#TransformTuesday: 20 February
Every week, Transform examines recent rebrands and updated visual identities. This week’s picks are below. For more from #TransformTuesday, follow @Transformsays
Bringing together UK-based Specialist Journey’s two arms, Action for Charities and Dream Challenges, Bristol-based agency Mr B & Friends has rebranded both activity-based brands under the Dream Challenges moniker. The successful new branding is more action based than its predecessor that could easily have been the branding for a feminine hygiene product. This hero stance of the new logo is presented in gender neutral blues and greens and is both friendly and memorable. Pleased head of marketing at Specialist Journeys, Safia Bhutta, says that the branding will “invite and inspire people to participate.”
Paris-based Movement has rebranded the French public television network, France Télévisions. The previous branding by fellow Paris-based firm Gédéon featured channels inside perspective like polygons in bright colours. The broadcaster’s new branding features a dot at t-bar height that abuts each channel number with its legacy bold colours accenting either the background of the logomarks or the logomarks themselves. This minimalistic branding is fresh while evoking something of a remote control - which may not be sexy, but is on-point.
Future plc has a new logo designed by Fuel. Its previous logo featured a corporate looking rising logomark over a slight curve in red and white. Rather than point towards a new day, this old logo looked stale where Future’s clients are creative knowledge professionals looking for innovation. The new branding retains its previous featured colours but little else. Instead, the new signature element in their logo is its four white croplines that match the width of each of the logotype’s confident characters against a black background. The new branding is set to establish Future plc as a business ready to capture the next ‘big idea’ for its clients.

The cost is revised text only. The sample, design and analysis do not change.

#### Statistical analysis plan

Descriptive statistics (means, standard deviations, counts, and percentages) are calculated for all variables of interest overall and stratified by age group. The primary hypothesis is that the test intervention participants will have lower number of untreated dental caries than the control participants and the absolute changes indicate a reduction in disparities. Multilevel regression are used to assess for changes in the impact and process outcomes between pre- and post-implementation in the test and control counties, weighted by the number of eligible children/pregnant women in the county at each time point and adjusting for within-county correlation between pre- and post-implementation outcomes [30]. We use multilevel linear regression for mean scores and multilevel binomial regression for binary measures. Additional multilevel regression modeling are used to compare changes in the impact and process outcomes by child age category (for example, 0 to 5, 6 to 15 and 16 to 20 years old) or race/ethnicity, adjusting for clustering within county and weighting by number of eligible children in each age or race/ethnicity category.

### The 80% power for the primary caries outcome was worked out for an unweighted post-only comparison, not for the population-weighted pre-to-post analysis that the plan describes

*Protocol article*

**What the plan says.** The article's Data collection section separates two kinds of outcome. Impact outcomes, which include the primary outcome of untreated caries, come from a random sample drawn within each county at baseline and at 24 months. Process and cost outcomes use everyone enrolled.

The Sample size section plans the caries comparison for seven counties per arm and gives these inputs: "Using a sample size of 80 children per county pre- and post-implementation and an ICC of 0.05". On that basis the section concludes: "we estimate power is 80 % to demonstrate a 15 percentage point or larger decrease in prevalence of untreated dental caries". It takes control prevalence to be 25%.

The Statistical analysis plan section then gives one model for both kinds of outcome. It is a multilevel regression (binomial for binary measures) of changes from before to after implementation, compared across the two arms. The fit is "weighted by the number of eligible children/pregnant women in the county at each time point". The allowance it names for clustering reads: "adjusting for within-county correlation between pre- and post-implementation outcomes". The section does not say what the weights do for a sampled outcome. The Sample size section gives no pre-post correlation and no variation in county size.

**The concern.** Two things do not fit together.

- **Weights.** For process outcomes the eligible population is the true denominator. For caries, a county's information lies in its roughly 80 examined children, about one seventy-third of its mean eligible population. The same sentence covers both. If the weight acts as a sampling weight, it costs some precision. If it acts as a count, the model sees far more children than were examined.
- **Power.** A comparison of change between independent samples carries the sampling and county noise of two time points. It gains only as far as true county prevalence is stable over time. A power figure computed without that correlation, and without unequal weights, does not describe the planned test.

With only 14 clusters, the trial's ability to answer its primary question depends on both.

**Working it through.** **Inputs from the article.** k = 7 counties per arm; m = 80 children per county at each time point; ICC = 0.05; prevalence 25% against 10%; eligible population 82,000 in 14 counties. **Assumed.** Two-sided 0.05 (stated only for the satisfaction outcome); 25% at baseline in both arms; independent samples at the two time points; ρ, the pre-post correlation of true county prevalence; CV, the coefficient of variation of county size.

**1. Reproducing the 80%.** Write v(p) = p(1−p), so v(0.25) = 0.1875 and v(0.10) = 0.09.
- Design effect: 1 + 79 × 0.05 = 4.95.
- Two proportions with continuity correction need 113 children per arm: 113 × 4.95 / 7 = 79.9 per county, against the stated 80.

Designer Anders Svensson (2D3D) with Los Angeles-based TBWA\CHIAT\DAY has redesigned the LA Philharmonic logo. The previous logo was designed by Bruce Mau Design to make specific reference to the orchestra’s iconic Frank Gehry designed Walt Disney Concert Hall. It featured a logomark of the hall as well as a custom made ‘A Font Called Frank’ for its logotype. Maintaining the legacy of the brand’s previous identity, Svensson subtly evoked the lines and shapes of the Walt Disney Concert Hall and its other major venue, the Hollywood Bowl, to create a dynamic new logomark. TBWA\CHIAT\DAY commissioned typographers at the Colophon Foundry to customise Aperçu as a complimentary font for the philharmonic’s collateral. Its newest logo iteration hopes to last for closer to a century than its previous incarnations 30-year run.
Machinima began in 2000 as a YouTube multichannel network, and has since become a content distributor that helps its network monetise and promote its gaming and entertainment work in front of its parent company, Warner Bros. Venice, California-based agency Clever Creative redesigned Machinima’s branding to reflect this growth. Though a complete visual abandon from its previous identity, its neon green and grey colours and tough, futuristic logotype still maintains its gamer feel. Warner Bros. Digital Networks president, Craig Hunegs, says that this rebranding is “resonating with its growing audience while celebrating the best fandoms and gamer content.” Over 140 million unique visitors frequent Machinima every month.
Global studio DesignStudio has created a new identity for Typeform, a Barcelona-based company that builds forms and surveys. Typeform’s previous logo was a very standard form wordmark with a featured horizontal line next to it like a blinking cursor. The new identity is decidedly more fluid. DesignStudio’s Alex Johns describes its logomark ring as a “living logo” that changes shape with the work and should feel like Pablo Picasso or Joan Miró. Its wordmark is done in typeface of the moment Aperçu. Overall the new identity feels like a minimalist Dada logo against neutral blacks, whites and taupes. The idea is that the brand be as open to interpretation and change as its clients and their opinions.
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